The Times sends three reporters after Getty Trust chief Barry Munitz, and they come back with reports of lavish spending, petty demands and much resentment. Excerpts:
Munitz is a man of grand appetites, a player among Los Angeles' elite whose effusive personality and risk-taking management style have won praise even as they have alienated some of the trust's most respected staff members...
Records show that he has employed the Getty's money and reputation to do favors for friends, once using trust letterhead to petition a state agency on behalf of a securities trader — related to his wife by marriage — convicted of fraud in the 1980s.
He has dispatched his office's driver to pick up videotapes of recent episodes of "Law & Order" and "The West Wing," instructed his assistants to express mail him umbrellas when he travels, and asked them to track down items for his wife, Anne T. Munitz.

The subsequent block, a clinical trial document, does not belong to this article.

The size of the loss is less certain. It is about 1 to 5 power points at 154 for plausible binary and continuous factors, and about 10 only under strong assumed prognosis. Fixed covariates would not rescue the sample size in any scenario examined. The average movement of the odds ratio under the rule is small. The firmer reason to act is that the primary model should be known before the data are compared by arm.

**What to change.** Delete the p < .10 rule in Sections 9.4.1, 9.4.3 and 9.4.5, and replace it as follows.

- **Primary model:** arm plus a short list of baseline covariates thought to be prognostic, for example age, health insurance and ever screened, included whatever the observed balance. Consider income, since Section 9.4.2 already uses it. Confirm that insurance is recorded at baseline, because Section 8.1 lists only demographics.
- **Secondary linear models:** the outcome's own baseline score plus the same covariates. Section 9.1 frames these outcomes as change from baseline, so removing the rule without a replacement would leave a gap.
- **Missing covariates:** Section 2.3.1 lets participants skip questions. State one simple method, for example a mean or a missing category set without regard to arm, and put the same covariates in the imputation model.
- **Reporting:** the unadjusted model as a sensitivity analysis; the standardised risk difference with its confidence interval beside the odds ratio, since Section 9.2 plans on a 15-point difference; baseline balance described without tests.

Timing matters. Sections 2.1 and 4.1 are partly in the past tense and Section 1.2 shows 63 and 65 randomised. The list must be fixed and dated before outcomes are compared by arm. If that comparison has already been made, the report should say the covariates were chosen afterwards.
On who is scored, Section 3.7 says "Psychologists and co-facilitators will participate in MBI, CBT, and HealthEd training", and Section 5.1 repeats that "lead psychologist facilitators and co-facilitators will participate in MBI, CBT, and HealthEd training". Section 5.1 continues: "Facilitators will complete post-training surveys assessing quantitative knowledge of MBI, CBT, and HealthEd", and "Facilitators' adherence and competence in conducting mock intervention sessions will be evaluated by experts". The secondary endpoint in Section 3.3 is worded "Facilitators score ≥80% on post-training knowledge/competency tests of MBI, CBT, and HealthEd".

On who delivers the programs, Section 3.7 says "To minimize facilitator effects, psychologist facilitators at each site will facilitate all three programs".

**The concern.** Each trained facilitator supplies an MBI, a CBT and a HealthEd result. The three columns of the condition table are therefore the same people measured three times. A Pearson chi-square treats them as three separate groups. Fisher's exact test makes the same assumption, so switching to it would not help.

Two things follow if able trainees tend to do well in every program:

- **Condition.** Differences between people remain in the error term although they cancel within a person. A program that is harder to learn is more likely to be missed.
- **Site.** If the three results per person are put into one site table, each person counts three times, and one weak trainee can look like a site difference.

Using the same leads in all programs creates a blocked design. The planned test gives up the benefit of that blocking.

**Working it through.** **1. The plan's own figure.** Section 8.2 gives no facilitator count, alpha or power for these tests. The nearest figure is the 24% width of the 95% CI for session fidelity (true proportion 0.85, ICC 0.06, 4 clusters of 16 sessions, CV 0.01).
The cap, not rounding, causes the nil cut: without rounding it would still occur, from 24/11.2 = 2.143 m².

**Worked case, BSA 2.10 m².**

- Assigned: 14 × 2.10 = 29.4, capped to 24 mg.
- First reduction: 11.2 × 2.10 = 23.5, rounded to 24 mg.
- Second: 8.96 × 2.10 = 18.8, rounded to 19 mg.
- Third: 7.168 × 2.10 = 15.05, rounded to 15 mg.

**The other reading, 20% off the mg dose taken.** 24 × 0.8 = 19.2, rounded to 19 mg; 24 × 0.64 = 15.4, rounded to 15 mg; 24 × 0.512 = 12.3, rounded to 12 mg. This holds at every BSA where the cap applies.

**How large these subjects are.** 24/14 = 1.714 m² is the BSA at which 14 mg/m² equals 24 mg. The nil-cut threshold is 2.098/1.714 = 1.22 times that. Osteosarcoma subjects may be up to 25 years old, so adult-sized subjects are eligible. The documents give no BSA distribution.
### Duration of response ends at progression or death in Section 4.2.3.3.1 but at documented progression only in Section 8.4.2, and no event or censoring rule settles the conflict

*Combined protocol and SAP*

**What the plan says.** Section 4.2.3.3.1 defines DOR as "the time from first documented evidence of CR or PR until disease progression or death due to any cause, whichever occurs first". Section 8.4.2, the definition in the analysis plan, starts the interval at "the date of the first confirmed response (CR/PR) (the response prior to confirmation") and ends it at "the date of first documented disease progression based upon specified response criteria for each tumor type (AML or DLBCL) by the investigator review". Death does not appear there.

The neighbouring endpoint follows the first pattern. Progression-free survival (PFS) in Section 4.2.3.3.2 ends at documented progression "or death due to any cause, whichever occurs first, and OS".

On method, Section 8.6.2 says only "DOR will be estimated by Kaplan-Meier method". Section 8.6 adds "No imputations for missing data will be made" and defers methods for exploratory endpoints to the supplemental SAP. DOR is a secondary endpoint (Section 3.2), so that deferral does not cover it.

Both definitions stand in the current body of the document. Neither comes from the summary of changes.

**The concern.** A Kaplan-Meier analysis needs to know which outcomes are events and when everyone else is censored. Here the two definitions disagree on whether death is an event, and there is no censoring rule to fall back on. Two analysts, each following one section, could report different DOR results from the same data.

"ATM saw in Europe but can't find her Tropicana blood orange juice, no pulp, not from concentrate," Munitz said in one dictation. "Can you look on the website and find out where we can get this on a regular basis locally?"
His critics say he has filled the Getty's top ranks with loyalists, transforming the trust into a bitter, divided place that has hemorrhaged talent.
"Barry and his key staff members not only lack the expertise, but have little regard — and actually seem to have contempt — for those who do have it," said Barbara Whitney, who resigned in 2004 as the museum's associate director for administration and public affairs.
"The people who dreamed the Getty Center, designed it, worked together, built it, and then opened it to the public with such acclaim and success — within a few years of the opening, those same people were being treated like idiots by a handful of bureaucrats that Munitz brought in," she said.
John H. Biggs, chairman of the Getty board, wrote Times editors with unqualified support: "The board believes Dr. Munitz has done a remarkable job leading the Getty."